Scientists from MIT have designed a next-generation spacesuit that acts practically as a second skin, and could revolutionize the way future astronauts travel into space. (Photo : Jose-Luis Olivares/MIT)
Astronauts are used to climbing into conventional bulky, gas-pressurized spacesuits, but this new design could allow them to travel in style. Soon they may don a lightweight, skintight and stretchy garment lined with tiny, muscle-like coils. Essentially the new suit acts like a giant piece of shrink-wrap, in which the coils contract and tighten when plugged into a power supply, thereby creating a “second skin.”
"With conventional spacesuits, you’re essentially in a balloon of gas that’s providing you with the necessary one-third of an atmosphere [of pressure,] to keep you alive in the vacuum of space," lead researcher Dava Newman, a professor of aeronautics and astronautics and engineering systems at MIT, said in astatement.
"We want to achieve that same pressurization, but through mechanical counterpressure - applying the pressure directly to the skin, thus avoiding the gas pressure altogether. We combine passive elastics with active materials. … Ultimately, the big advantage is mobility, and a very lightweight suit for planetary exploration."
Newman, who has worked for the past decade on a design for the next-generation spacesuit, describes the new garment in detail in the journal IEEE/ASME: Transactions on Mechatronics.
The MIT BioSuit’s coils, which are a main feature of the outfit, are made from a shape-memory alloy (SMA). At a certain temperature, the material can “remember” and spring back to its engineered shape after being bent or misshapen.
Skintight suits are not a novel idea, but in the past scientists have always struggled with the question: how do you get in and out of a suit that is so tight? That’s where the SMAs come in, allowing the suit to contract only when heated, and subsequently stretched back to a looser shape when cooled.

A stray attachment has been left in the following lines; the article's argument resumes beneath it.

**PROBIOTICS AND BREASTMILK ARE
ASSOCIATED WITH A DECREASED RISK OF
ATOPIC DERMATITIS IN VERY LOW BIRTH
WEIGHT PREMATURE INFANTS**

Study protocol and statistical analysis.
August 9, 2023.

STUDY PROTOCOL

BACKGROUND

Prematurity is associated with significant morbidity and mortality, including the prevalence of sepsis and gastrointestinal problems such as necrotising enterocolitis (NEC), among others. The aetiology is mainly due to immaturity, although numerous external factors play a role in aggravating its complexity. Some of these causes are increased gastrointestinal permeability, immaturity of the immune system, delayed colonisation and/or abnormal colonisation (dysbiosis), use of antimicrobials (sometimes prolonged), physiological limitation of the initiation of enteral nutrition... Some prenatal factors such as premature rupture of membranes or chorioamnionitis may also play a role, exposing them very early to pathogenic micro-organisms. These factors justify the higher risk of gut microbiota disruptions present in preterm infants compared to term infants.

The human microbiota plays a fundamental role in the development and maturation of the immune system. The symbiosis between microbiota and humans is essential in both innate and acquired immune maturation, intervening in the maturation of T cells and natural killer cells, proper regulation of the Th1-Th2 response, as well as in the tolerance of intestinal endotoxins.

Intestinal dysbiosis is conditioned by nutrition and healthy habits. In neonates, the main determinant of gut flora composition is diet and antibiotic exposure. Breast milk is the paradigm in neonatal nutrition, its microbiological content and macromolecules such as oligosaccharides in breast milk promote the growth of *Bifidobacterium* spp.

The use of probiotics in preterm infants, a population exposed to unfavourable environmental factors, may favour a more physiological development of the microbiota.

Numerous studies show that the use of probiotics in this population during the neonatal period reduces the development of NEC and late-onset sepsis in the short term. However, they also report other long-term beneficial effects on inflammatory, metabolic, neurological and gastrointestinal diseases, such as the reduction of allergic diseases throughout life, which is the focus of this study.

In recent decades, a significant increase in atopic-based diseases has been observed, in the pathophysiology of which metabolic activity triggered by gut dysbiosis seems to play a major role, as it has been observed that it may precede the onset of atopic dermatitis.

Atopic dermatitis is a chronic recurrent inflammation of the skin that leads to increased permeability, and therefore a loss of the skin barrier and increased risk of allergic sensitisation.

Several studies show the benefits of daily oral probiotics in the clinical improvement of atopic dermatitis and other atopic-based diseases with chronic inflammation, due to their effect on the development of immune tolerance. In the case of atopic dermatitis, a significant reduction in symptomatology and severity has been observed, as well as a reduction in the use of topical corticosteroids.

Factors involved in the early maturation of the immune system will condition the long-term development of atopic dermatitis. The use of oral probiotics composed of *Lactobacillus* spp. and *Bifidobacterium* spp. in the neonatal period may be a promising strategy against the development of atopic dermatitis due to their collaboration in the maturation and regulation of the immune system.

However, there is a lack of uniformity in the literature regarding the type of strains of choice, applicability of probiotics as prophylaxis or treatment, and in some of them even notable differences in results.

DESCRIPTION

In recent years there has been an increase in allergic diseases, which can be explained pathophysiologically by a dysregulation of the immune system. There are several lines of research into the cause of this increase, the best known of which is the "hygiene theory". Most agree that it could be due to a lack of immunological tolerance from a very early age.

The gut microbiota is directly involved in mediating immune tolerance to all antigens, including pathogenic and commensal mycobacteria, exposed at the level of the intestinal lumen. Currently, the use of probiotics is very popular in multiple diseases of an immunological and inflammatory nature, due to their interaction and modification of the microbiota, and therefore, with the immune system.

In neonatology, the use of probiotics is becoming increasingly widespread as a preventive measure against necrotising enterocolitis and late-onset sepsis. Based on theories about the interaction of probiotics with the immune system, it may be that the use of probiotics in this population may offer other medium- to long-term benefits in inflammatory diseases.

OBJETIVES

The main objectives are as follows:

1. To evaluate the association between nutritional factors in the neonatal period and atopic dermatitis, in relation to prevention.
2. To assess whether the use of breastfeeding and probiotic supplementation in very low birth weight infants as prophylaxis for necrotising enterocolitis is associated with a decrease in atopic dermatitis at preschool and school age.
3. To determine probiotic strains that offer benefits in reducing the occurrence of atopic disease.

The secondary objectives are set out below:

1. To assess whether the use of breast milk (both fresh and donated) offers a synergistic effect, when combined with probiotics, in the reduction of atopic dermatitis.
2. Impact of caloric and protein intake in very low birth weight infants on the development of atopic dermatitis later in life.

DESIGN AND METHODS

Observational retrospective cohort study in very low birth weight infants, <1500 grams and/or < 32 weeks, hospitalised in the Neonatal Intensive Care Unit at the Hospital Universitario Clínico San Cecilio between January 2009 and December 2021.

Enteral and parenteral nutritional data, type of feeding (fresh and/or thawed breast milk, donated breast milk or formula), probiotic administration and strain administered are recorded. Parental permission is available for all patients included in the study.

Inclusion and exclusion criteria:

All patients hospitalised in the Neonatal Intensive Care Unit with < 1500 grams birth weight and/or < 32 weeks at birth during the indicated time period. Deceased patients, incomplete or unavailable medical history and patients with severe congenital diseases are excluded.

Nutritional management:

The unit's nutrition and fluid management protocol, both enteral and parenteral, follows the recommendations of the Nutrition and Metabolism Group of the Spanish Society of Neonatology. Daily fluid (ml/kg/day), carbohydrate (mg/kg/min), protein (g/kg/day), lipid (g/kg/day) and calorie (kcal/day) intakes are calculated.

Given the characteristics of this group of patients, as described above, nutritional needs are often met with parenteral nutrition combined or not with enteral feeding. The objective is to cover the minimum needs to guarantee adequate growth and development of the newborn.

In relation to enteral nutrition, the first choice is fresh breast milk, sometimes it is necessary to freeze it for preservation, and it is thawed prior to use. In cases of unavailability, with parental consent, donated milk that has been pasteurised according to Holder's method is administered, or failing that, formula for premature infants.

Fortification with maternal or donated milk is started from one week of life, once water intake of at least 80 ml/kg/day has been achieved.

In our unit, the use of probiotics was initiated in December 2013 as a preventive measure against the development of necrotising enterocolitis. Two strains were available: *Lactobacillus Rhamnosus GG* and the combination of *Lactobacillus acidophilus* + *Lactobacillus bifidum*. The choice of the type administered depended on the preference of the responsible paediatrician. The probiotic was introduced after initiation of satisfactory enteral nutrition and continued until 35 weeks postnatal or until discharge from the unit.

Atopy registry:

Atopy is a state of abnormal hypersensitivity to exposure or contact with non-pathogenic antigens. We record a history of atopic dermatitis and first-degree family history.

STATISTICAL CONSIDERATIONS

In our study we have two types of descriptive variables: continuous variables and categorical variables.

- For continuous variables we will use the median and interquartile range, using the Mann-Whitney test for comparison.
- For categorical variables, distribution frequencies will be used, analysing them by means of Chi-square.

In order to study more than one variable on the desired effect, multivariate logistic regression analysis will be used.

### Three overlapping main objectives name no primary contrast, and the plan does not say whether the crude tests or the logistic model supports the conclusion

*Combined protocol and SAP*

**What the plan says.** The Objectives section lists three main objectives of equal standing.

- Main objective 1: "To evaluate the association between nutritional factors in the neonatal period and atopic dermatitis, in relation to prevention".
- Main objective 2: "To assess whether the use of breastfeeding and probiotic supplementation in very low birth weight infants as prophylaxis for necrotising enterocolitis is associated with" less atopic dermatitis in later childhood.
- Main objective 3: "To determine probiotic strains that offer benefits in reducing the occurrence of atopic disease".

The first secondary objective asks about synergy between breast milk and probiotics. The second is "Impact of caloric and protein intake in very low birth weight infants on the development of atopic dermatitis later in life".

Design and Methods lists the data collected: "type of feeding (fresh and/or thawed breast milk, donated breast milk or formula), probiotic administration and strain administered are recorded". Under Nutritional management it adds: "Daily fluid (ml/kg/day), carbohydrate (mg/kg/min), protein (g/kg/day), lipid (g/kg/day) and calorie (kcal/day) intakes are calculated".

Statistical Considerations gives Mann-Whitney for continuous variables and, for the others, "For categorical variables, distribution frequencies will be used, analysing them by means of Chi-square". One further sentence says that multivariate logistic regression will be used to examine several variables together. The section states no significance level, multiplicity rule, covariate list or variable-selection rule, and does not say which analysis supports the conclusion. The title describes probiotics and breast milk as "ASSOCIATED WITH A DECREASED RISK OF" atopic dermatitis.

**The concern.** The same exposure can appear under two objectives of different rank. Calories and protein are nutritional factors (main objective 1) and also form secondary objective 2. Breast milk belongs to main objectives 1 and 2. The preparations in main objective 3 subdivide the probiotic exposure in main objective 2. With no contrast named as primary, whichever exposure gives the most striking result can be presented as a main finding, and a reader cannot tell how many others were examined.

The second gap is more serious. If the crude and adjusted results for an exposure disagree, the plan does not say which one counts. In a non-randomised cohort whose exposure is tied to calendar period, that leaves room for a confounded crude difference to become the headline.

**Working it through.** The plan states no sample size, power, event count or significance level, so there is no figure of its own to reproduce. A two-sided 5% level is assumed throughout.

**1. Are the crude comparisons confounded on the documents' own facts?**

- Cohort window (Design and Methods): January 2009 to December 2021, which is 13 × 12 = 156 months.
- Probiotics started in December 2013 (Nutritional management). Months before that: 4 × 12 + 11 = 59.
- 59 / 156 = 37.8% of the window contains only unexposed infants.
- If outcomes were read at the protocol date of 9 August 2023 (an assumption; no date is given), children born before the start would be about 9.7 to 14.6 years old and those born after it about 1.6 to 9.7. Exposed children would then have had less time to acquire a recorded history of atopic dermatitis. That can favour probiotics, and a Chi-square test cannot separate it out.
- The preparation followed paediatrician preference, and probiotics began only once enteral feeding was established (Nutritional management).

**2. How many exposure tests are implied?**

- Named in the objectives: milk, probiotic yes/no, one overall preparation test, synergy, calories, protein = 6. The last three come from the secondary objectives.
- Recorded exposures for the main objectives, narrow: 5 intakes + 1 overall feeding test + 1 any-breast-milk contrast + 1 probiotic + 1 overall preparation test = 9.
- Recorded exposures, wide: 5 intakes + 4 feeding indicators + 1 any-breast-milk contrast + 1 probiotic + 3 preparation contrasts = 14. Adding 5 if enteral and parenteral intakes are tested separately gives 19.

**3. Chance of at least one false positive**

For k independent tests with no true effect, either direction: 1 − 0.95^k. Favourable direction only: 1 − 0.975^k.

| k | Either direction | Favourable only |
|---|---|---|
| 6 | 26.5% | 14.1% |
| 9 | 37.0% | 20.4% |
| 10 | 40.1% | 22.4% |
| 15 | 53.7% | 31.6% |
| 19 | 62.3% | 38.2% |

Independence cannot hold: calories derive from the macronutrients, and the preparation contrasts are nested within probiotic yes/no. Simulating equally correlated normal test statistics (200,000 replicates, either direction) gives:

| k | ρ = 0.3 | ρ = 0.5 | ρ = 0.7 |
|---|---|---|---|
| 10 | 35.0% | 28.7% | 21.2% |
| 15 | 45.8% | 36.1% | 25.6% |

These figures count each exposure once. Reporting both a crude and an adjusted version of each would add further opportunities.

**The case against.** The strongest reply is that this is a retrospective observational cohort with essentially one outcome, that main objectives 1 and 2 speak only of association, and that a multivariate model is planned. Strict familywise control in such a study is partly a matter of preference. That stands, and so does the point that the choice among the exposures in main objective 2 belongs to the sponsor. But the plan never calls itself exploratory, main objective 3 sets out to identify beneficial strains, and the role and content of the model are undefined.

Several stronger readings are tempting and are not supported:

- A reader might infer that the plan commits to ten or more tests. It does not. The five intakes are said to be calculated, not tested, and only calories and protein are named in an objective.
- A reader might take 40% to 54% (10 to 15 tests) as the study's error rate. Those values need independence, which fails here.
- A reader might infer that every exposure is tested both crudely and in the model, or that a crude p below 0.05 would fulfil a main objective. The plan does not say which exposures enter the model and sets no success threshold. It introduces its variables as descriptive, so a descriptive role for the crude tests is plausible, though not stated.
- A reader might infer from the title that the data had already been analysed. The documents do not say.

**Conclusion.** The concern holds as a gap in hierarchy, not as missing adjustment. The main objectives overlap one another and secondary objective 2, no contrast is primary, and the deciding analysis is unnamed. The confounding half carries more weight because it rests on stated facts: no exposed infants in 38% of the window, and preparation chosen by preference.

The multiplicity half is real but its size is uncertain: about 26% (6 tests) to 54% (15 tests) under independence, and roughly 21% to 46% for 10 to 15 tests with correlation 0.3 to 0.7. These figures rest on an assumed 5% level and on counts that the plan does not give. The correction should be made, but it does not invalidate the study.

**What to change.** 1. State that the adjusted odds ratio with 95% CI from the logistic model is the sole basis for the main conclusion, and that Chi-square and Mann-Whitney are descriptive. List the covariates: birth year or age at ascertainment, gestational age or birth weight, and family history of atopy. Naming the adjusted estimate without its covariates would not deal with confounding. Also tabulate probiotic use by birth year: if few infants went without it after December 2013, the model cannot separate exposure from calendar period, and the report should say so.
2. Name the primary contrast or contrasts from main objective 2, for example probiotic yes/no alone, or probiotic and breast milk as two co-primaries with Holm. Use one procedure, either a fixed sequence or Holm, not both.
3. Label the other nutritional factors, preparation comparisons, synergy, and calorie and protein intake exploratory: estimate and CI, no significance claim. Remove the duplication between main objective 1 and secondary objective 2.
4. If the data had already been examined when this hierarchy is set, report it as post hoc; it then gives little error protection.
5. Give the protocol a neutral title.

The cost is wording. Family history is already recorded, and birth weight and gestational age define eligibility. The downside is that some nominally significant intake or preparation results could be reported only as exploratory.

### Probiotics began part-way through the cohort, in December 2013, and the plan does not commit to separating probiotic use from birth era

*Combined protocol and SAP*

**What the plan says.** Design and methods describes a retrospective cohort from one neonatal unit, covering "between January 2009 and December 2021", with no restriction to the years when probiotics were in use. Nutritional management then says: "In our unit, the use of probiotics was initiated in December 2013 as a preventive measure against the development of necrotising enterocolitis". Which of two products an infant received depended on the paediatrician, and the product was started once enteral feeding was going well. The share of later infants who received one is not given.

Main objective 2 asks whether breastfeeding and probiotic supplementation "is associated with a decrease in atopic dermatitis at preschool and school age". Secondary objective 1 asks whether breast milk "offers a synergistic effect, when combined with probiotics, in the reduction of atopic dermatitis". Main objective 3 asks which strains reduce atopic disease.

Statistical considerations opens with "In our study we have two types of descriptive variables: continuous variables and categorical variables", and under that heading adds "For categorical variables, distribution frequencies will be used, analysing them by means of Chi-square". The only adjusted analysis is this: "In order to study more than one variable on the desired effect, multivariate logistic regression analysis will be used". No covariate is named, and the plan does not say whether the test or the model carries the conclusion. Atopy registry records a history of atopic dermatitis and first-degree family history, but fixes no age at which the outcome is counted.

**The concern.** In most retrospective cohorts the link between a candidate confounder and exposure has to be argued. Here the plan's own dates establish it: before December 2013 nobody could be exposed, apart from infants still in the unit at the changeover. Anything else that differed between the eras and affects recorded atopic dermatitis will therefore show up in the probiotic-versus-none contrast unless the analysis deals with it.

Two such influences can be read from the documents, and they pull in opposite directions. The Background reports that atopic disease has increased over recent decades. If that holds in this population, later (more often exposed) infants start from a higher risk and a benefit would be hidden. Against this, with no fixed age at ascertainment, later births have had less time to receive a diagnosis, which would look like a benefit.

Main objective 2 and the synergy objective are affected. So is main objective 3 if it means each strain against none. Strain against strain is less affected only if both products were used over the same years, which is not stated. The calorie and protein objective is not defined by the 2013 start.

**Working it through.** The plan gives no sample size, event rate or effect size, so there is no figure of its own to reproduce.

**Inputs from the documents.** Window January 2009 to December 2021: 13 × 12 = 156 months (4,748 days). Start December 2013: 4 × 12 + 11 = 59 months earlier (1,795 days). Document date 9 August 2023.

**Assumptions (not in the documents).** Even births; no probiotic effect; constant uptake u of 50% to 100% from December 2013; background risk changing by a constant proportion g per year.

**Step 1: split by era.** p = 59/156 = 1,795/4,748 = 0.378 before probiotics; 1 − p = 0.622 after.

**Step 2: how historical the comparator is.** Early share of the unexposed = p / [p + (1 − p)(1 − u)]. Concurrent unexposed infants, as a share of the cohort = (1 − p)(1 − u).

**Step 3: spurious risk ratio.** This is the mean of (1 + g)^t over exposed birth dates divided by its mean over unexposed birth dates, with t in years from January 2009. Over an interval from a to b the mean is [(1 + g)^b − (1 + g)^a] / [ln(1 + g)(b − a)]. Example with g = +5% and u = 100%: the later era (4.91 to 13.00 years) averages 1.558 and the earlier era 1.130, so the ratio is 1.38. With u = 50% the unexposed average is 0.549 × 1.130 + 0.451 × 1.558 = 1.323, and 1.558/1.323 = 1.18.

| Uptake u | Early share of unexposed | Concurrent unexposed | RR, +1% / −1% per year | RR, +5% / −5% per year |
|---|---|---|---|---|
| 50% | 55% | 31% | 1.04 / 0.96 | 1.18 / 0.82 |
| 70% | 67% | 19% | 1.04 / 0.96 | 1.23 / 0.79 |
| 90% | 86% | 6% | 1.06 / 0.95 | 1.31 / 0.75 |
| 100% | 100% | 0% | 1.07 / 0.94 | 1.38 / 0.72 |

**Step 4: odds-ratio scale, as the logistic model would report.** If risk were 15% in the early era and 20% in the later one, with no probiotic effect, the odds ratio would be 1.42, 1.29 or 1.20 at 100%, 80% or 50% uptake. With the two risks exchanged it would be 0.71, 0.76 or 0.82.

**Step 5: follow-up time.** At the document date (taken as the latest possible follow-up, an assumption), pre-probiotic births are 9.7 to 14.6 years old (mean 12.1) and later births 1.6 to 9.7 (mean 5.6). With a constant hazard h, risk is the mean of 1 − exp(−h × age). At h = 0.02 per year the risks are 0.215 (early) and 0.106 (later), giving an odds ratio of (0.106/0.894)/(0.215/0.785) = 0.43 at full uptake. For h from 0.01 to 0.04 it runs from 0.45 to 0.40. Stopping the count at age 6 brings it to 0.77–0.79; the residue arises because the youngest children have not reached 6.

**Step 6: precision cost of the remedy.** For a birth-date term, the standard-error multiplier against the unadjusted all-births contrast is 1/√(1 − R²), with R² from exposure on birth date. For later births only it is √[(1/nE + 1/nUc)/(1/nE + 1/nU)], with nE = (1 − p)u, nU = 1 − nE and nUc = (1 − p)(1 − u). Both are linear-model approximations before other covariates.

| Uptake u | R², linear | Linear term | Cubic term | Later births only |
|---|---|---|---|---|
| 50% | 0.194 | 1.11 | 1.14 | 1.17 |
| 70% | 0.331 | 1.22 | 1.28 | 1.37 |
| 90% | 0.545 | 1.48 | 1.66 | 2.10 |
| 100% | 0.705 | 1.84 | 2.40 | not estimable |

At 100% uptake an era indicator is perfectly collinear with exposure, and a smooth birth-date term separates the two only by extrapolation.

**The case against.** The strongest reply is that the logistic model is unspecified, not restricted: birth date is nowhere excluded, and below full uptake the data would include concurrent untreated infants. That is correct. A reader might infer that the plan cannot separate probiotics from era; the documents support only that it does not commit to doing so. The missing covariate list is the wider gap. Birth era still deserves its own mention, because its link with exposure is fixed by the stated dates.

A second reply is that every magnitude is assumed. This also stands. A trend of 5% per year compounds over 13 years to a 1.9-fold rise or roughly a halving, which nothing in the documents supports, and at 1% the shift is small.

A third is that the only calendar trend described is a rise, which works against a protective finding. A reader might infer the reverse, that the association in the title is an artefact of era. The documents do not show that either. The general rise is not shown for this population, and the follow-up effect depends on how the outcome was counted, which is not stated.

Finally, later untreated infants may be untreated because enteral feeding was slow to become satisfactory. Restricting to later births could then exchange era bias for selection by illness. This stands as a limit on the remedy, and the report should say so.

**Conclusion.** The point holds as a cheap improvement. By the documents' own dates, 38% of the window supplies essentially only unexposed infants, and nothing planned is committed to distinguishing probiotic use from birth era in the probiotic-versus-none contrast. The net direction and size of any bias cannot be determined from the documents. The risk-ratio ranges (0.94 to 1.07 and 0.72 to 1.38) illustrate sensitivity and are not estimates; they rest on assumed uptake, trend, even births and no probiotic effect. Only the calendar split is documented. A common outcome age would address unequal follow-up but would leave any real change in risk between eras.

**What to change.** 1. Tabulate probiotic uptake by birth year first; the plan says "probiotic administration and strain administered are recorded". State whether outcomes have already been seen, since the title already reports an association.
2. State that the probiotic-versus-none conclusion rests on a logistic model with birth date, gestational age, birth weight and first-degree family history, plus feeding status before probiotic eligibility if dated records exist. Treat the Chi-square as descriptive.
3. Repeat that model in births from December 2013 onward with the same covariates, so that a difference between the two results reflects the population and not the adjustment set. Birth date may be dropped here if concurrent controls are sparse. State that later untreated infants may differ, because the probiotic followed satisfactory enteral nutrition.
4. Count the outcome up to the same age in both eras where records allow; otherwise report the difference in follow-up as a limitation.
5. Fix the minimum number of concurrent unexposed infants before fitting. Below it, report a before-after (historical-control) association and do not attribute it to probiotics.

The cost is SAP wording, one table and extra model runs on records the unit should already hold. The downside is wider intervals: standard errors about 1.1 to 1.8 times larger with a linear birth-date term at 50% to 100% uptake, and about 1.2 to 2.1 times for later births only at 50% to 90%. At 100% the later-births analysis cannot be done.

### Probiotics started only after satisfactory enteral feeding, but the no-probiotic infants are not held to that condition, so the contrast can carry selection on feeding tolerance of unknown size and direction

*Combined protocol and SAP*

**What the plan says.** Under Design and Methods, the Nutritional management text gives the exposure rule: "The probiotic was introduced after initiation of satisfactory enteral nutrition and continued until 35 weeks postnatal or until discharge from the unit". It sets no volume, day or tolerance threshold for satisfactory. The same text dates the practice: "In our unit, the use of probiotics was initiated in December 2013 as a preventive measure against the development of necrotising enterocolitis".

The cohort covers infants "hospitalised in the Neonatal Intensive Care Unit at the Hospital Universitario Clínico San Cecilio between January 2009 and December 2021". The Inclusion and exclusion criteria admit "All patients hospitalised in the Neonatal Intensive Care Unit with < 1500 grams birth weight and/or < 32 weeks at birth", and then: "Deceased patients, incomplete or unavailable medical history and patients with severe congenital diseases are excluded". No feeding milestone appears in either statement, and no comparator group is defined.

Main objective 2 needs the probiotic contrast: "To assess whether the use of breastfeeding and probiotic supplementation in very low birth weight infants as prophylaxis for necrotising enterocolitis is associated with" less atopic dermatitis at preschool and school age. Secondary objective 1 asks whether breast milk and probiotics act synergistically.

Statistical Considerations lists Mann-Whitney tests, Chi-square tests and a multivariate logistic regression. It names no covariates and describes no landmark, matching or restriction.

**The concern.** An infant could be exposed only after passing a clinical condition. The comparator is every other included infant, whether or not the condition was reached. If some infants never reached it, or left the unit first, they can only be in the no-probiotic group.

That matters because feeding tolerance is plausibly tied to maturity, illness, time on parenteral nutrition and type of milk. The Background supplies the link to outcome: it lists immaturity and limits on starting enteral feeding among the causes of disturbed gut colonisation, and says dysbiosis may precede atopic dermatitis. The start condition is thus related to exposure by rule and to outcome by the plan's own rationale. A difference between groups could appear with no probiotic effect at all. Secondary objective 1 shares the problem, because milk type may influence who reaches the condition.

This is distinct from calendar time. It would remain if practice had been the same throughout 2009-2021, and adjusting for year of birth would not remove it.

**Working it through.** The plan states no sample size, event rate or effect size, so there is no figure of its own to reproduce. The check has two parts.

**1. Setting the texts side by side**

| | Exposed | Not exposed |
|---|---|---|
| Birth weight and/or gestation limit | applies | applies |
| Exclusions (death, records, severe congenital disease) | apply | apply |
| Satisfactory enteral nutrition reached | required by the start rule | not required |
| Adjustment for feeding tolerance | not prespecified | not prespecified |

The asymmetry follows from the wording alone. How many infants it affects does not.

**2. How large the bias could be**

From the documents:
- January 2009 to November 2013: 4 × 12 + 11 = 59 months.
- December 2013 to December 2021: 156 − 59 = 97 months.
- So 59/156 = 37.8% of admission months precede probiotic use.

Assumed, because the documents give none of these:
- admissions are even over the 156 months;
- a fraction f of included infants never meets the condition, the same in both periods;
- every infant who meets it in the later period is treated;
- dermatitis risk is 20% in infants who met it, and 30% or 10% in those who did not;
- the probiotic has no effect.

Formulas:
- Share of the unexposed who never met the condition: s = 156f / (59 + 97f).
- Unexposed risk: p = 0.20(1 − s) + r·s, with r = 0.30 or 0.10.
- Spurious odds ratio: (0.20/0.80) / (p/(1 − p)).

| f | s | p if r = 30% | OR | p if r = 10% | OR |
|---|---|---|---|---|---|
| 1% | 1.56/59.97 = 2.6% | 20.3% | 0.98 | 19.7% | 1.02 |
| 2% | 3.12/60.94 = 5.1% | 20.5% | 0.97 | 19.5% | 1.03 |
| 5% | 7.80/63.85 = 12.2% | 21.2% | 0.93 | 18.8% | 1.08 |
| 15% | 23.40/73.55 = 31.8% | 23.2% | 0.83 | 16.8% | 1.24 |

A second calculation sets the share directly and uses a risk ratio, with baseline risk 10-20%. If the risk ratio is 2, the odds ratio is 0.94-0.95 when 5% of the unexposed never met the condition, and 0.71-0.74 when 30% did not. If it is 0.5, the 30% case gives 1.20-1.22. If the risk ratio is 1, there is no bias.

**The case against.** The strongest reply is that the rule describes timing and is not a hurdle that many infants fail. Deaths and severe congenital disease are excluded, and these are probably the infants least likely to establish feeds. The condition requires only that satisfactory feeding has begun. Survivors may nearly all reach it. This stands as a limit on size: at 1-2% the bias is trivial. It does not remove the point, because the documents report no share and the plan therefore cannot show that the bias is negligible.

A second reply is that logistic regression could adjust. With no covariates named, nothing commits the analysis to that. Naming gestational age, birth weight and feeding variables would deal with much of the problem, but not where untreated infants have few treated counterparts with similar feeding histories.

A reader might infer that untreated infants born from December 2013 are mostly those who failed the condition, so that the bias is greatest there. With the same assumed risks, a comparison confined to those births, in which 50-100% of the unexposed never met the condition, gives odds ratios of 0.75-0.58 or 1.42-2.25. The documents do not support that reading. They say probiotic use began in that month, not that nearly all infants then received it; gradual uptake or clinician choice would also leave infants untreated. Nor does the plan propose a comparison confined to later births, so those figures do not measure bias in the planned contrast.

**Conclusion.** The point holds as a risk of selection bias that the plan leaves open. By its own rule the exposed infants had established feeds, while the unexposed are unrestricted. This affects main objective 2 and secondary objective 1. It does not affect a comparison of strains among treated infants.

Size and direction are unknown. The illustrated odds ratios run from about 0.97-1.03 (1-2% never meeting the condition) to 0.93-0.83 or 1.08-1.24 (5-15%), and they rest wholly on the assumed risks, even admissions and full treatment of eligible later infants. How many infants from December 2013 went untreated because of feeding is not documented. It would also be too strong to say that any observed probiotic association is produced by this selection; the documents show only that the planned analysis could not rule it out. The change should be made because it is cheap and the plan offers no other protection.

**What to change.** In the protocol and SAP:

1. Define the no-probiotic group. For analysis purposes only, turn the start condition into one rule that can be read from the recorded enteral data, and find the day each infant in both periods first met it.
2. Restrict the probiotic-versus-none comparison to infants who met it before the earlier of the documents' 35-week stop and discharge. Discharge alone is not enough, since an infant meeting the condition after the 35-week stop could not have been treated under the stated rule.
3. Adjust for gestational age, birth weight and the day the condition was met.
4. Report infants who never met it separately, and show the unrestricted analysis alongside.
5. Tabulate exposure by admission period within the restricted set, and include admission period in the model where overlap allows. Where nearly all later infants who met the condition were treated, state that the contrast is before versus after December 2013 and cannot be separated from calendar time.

Though the lightweight suit may not seem at first like it can withstand the harsh environment that is outer space, Newman and his colleagues are sure that the BioSuit would not only give astronauts much more freedom during planetary exploration, but it would also fully support these space explorers.
Newman and his team are not only working on how to keep the suit tight for long periods of time, but also believe their design could be applied to other attires, such as athletic wear or military uniforms.
"An integrated suit is exciting to think about to enhance human performance," Newman added. "We’re trying to keep our astronauts alive, safe, and mobile, but these designs are not just for use in space."
Scuse you, Dava Newman is a FEMALE professor at MIT.
(fyi, I passed out in a vacuum chamber wearing an earlier version of this suit. =D)
DID I NOT PAINT THIS
headcanons for faceless/non-human characters b like
Not in my neighborhood
The gif is called, “Benham’s disk" "is named after the English toymaker Charles Benham, who in 1895 sold a top painted with the pattern shown. When the disk is spun, arcs of pale color, called Fechner colors or pattern-induced flicker colors (PIFCs), are visible at different places on the disk. Not everyone sees the same colors."
"The phenomenon originates from neural activity in the retina and spatial interactions in the primary visual cortex, which plays a role in encoding low-level image features, such as edges and spatiotemporal frequency components."
Fascinating how our brains work, I see a brown tan, what do you see? :D
i see lavender!
crisis hotline for are u gay for a billion year old gem cartoon character
I’m fairly certain I’ve never seen one of these comics that didn’t make me cry.
So glad my parents encouraged me to pursue art.
Off for the Sabbot . William Mortensen . 1927
In Dungeons and Dragons you can do anything.
ah you’re watching gravity falls? i love that show. the way the gravity just [clenches fist] fricking falls
Definitely my favorite Miyazaki classic.
the more you read of this the worse it gets
this changed me i am a changed person i believe in god now